We built one and it's a bit more expensive than the base model.
We all know the 911 R has a level of expectation that's thicker than its original paint, possibly even thicker than its price. At first glance the car is all about speed. It comes with a manual, 500 naturally aspirated horsepower out of a 4.0-liter flat-six, and will hit 60 mph in about 3.7 seconds according to the website. Porsche also claims an impressive top speed of 200 mph. What's fair to say is the 911 R is not about being practical. Porsche can't even estimate the fuel consumption rate.
At least, it hasn't yet been published on the official website. Not only that, the car starts at a staggering $184,900. For us that just wasn't enough though. We took it a step further with the configurator, and decided to spend even more hypothetical money, but only on performance. When you go to build your 911 R on Porsche's website, there's something offered called a "lightweight battery" ($2,300). Now there is some credence to lend, because the battery is made of lithium ion which is a lightweight battery compared to the more common lead-acid based. Among other performance options is what Porsche calls a single-mass flywheel, with a reinforced clutch ($3,650). Sounds like a winner, as clutches do have a limit as to how much torque they can take.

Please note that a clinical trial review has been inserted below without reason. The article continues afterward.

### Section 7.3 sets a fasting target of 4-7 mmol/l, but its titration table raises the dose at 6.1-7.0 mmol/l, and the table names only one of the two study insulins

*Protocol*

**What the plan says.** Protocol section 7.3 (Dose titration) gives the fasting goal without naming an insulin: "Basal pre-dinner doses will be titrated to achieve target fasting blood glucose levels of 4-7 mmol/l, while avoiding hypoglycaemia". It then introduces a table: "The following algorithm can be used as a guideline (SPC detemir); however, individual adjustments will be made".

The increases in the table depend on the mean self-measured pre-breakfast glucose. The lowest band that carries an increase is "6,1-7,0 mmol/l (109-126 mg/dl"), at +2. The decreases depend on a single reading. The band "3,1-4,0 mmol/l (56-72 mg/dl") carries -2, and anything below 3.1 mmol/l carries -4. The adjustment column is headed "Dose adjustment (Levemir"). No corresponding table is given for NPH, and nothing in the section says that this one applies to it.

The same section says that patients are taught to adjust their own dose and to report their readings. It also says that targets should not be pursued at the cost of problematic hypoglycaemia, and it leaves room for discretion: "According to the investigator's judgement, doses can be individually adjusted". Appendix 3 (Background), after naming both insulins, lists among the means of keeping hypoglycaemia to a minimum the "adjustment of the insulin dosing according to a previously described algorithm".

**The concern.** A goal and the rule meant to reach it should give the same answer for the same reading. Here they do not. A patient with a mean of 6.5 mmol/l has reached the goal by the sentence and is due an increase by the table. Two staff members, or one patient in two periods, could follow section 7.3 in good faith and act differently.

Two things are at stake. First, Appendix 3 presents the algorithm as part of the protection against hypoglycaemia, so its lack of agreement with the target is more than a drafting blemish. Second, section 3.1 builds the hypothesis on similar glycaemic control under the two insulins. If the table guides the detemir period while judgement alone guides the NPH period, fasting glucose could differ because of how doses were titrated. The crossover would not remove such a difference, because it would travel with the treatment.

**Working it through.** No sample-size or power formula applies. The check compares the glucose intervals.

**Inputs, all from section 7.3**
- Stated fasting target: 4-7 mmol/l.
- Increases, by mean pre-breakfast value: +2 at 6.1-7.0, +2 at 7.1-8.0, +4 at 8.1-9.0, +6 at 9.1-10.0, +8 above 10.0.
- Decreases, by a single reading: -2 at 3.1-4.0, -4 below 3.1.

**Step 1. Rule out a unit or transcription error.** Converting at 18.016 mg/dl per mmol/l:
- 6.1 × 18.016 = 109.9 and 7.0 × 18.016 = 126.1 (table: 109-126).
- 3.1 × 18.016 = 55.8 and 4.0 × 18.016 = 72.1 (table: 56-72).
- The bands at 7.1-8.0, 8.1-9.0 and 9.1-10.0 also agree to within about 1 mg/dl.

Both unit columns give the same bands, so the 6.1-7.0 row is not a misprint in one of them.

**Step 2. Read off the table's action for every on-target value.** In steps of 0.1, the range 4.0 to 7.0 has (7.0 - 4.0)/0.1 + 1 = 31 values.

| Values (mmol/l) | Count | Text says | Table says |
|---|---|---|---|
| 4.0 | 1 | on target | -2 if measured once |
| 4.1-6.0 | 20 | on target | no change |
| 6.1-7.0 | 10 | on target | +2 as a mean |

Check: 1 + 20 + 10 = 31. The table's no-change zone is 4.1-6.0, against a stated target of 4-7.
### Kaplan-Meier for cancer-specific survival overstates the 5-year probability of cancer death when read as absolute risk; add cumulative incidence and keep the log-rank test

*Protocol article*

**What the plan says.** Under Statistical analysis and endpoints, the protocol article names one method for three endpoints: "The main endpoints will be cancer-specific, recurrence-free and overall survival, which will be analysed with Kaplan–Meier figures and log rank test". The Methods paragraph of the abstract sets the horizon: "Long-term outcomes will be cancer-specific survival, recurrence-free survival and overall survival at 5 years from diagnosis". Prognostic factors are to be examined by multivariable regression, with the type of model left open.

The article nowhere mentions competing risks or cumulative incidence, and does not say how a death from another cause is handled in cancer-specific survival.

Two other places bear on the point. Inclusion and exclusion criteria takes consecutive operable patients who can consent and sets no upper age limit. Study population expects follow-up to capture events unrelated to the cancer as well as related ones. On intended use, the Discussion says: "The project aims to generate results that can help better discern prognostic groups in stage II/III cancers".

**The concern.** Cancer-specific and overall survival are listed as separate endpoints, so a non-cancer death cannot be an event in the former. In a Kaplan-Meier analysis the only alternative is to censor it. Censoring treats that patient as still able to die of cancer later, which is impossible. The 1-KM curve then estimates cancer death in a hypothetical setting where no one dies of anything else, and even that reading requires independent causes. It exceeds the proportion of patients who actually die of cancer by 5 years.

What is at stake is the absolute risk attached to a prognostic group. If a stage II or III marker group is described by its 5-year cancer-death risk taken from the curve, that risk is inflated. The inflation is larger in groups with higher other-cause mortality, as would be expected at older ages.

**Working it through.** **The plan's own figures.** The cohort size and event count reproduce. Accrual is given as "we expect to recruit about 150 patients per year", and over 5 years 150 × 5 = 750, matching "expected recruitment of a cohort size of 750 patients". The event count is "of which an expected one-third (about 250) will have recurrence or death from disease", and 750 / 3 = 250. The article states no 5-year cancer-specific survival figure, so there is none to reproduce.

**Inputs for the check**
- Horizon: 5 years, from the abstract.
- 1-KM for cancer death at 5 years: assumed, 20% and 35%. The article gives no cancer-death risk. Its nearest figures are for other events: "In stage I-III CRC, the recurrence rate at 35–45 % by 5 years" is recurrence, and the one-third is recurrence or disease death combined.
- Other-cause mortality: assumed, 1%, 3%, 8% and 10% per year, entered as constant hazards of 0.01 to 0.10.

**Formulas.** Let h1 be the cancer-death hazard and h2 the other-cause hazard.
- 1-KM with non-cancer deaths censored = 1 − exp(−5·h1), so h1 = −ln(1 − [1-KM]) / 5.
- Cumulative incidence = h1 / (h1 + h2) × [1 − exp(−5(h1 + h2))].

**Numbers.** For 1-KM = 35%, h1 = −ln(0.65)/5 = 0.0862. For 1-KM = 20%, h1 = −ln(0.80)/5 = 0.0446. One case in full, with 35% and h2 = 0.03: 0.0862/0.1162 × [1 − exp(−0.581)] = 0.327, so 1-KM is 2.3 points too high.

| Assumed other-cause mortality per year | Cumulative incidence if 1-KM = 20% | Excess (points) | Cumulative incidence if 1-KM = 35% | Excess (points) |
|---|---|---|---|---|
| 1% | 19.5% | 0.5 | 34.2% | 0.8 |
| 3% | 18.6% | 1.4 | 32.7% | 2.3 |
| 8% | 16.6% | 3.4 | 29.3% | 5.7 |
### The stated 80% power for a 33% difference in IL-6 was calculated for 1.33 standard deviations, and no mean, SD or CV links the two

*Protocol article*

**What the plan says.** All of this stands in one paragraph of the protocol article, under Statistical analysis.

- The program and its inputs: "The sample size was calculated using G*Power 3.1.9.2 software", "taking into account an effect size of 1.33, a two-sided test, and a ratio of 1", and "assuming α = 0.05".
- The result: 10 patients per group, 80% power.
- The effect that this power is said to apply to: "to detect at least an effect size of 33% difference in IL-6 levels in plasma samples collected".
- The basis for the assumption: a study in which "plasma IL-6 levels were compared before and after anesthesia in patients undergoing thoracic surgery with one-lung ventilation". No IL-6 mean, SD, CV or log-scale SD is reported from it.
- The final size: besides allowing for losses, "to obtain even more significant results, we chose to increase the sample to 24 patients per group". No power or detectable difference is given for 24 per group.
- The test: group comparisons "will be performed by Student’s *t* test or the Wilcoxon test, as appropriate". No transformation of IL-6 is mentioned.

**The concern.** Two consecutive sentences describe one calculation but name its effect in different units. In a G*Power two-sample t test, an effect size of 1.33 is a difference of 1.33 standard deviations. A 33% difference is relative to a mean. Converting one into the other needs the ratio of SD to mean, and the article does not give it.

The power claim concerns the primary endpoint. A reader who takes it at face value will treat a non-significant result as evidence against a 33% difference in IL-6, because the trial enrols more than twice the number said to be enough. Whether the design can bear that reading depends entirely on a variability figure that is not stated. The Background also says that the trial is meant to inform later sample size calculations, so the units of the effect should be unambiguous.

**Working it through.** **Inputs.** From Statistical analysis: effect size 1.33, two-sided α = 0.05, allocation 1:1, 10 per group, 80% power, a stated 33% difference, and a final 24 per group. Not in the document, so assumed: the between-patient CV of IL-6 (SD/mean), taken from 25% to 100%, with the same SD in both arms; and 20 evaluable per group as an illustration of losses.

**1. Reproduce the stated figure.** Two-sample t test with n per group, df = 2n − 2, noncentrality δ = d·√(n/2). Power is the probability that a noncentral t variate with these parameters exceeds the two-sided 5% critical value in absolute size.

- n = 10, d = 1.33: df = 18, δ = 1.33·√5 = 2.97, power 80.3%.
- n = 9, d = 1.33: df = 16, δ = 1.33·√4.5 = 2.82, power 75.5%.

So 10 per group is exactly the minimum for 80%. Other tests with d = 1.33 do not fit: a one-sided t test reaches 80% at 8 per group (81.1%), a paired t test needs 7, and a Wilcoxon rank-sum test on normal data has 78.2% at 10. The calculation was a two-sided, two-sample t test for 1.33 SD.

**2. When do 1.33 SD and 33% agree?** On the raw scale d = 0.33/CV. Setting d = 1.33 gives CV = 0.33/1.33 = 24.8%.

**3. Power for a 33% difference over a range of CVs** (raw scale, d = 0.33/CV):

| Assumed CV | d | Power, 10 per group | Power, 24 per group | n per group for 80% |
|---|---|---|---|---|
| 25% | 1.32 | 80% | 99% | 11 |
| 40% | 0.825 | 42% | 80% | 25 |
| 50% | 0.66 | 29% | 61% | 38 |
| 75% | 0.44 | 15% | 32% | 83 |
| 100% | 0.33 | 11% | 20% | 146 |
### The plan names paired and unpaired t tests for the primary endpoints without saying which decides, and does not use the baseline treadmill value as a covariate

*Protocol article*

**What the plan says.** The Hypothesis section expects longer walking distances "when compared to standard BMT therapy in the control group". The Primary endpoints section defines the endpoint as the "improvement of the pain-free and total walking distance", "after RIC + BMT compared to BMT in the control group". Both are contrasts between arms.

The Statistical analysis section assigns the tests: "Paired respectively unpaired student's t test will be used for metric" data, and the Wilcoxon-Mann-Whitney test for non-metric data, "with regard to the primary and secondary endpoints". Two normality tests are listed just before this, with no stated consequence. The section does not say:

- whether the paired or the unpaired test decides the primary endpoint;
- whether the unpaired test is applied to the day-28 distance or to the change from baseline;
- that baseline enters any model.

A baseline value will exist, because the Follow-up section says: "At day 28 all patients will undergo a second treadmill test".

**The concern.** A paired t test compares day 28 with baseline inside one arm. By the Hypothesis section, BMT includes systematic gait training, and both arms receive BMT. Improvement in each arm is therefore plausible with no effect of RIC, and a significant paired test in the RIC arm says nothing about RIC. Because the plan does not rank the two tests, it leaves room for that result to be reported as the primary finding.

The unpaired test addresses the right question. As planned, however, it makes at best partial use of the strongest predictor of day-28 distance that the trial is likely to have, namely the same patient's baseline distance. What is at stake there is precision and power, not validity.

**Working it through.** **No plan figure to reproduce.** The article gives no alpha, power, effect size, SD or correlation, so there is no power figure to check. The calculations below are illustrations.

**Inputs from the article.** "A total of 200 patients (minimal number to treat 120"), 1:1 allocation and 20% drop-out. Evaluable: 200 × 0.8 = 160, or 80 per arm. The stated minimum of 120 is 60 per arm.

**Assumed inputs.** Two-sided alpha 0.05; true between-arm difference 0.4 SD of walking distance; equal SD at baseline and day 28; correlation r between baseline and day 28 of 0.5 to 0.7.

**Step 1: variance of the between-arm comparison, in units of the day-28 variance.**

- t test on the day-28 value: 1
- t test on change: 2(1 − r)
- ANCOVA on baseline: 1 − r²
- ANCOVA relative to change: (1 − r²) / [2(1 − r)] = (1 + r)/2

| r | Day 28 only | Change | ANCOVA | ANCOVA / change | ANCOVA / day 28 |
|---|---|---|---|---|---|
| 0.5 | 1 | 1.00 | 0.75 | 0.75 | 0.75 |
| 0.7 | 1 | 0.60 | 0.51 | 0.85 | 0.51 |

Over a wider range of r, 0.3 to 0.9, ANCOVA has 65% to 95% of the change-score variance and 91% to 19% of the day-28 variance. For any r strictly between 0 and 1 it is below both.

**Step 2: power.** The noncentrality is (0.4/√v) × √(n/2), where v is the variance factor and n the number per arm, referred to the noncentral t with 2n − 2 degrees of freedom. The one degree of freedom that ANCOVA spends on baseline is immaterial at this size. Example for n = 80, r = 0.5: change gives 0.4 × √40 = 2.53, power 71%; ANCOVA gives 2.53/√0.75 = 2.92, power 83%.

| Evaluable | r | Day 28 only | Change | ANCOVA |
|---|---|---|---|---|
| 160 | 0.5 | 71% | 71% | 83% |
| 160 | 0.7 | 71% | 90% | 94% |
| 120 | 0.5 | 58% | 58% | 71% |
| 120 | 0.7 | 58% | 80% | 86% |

Another performance option is called a "front axle lift system ($3,490), which is a feature that lifts the front end of the car in order to better get past speed bumps. The final piece of the 911 R performance puzzle is what's called a Sport Chrono Package ($1,920). The package comes with a performance display, digital and analog stopwatches and a sport mode button. All in all these are pretty decent features to have. Worth an extra $11,360? That's your call. The total price, for our 911 R comes out to $197,310, according to the website. Really the question to ask is, does a $184,000 Porsche, one of the world's foremost authorities on performance cars, really need better parts?